University of Lincoln currently offers both staff and students a pre-paid debit card that can be used to help manage their spending. They can also earn cashback when they use it at specific retail outlets.
He says: “Nowadays, what employees value from employment doesn’t come with a big price tag attached. Staff are more interested in the employee experience. They want to know their employer cares, and that there’s a sense of community.”
While employers have an important role to play in supporting people through these difficult times, the government does too. Employers can’t do anything about accommodation and rent prices going up, or energy prices, for example.
Charles Cotton, senior adviser for performance and reward at CIPD, believes it’s important to remember organisations can’t do it all and everybody has a role to play – employers, the government, benefits providers, unions, and of course individuals themselves.
He says: “Organisations are facing their own cost rises in terms of fuel and labour costs, not to mention having to prepare for the prospect of a recession.
“There are, however, three key ways that employers can help staff. Firstly, by helping them stretch the value of their pay packets, for example, by offering discounts. Secondly, by stopping them falling into financial difficulty through offering financial education. Thirdly, by offering services such as debt counselling and workplace loans to those who are already in financial difficulty.”
Ami Harrison, account director, AdviserPlus, warns that whatever they do, businesses should make their workforces aware of what’s on offer.
She explains: “Recruiting and retaining talent is very tough, and there are plenty of opportunities for employees elsewhere, so if companies are not prepared to have conversations with their people, they risk losing them.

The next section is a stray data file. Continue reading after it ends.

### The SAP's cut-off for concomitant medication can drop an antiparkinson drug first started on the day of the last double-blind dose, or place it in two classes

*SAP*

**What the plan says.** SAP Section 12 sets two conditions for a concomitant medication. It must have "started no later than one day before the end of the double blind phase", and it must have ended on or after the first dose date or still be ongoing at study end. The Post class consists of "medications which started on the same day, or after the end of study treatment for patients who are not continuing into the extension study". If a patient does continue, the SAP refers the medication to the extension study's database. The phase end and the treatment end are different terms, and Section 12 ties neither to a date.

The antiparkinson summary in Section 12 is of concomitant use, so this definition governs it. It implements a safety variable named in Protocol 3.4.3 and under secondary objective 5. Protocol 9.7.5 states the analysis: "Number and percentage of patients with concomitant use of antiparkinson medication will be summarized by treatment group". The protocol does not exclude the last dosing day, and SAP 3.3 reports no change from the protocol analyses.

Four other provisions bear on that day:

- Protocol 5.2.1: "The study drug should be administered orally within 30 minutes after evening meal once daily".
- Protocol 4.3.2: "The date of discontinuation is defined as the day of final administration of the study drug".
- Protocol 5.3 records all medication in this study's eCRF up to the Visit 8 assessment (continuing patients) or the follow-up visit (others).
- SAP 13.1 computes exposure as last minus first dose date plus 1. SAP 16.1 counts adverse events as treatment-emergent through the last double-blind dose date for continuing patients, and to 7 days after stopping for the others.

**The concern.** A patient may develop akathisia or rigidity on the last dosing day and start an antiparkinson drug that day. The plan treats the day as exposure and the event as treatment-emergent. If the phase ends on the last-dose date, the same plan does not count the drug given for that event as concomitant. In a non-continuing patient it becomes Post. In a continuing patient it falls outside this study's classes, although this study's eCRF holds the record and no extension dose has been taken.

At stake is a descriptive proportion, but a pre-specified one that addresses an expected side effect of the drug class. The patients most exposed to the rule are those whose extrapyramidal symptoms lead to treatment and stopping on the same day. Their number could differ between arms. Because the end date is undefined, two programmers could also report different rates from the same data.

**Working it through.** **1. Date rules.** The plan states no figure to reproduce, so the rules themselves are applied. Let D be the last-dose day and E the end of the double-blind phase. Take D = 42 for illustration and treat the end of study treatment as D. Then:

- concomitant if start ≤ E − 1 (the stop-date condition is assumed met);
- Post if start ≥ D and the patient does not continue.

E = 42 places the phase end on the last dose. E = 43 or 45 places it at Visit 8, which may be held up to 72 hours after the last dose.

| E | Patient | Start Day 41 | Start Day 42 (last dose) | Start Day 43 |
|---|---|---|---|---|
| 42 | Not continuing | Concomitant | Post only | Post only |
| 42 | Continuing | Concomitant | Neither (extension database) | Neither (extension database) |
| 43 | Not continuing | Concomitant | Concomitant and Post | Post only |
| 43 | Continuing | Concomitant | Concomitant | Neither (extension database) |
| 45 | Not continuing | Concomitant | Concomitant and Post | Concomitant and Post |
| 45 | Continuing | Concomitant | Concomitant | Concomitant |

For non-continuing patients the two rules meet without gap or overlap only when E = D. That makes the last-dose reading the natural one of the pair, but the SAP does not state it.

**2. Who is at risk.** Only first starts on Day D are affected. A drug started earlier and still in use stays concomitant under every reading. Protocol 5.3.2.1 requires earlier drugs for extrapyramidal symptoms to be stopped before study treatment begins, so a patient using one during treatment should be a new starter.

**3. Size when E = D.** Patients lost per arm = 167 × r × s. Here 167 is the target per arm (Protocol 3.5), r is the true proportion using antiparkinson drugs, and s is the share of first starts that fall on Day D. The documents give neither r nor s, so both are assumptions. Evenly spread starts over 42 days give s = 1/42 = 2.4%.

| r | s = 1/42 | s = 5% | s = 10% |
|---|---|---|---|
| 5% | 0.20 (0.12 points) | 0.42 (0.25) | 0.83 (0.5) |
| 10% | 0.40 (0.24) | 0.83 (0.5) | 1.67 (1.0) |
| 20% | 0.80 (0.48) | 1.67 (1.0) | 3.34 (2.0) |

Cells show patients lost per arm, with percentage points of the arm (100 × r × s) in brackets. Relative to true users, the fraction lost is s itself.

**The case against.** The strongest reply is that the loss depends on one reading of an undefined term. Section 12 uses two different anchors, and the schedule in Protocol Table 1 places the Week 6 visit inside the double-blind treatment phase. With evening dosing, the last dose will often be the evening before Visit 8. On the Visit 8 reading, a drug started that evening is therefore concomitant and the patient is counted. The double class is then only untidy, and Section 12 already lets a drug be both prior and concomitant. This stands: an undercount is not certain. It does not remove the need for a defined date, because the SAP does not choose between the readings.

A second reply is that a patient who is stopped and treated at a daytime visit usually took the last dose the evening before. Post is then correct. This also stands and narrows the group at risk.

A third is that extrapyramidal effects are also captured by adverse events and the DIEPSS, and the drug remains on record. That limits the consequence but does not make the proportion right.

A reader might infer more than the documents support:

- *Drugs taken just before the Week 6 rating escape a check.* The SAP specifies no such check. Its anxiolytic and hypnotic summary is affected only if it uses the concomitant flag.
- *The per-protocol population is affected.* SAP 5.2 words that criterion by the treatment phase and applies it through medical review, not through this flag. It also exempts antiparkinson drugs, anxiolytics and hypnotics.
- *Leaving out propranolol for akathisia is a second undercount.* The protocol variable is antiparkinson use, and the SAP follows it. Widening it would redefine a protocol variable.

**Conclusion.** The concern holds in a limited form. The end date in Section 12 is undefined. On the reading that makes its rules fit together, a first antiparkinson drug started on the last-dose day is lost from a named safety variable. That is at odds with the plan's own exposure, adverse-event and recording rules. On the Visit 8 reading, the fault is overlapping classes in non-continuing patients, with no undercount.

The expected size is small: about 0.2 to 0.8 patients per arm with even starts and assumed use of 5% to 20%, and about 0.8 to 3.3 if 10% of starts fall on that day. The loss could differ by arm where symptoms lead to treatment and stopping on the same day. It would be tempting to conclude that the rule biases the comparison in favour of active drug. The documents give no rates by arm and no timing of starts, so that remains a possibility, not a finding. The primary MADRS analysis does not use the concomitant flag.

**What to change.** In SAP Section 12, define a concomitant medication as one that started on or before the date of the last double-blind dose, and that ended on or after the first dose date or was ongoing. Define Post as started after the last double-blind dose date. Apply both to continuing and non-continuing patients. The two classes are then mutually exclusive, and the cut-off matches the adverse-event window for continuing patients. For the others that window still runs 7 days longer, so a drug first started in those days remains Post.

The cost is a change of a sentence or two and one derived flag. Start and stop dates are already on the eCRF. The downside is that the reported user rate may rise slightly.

“If organisations can’t offer pay rises or one-off bonuses, they need to review the current tools they have and identify other benefits they can provide that are perhaps not publicised well enough.”
Herbert adds: “Fundamentally the basics of finance are the same regardless of age. People need to assess where they are, put together a budget planner and consider ways to get out of debt if they need to.”
He recommends that employers ensure they have a good pensions scheme, workplace savings scheme, ISA or LISA or have a Christmas savings club to help people better manage their money. However, they should recognise that the financial crisis is likely to be ongoing.
“Employers need to accept that this is not a short-term problem. It isn’t going to go away any they need to support their workers. Do what you can and accept that you can’t help everyone,” Herbert concludes.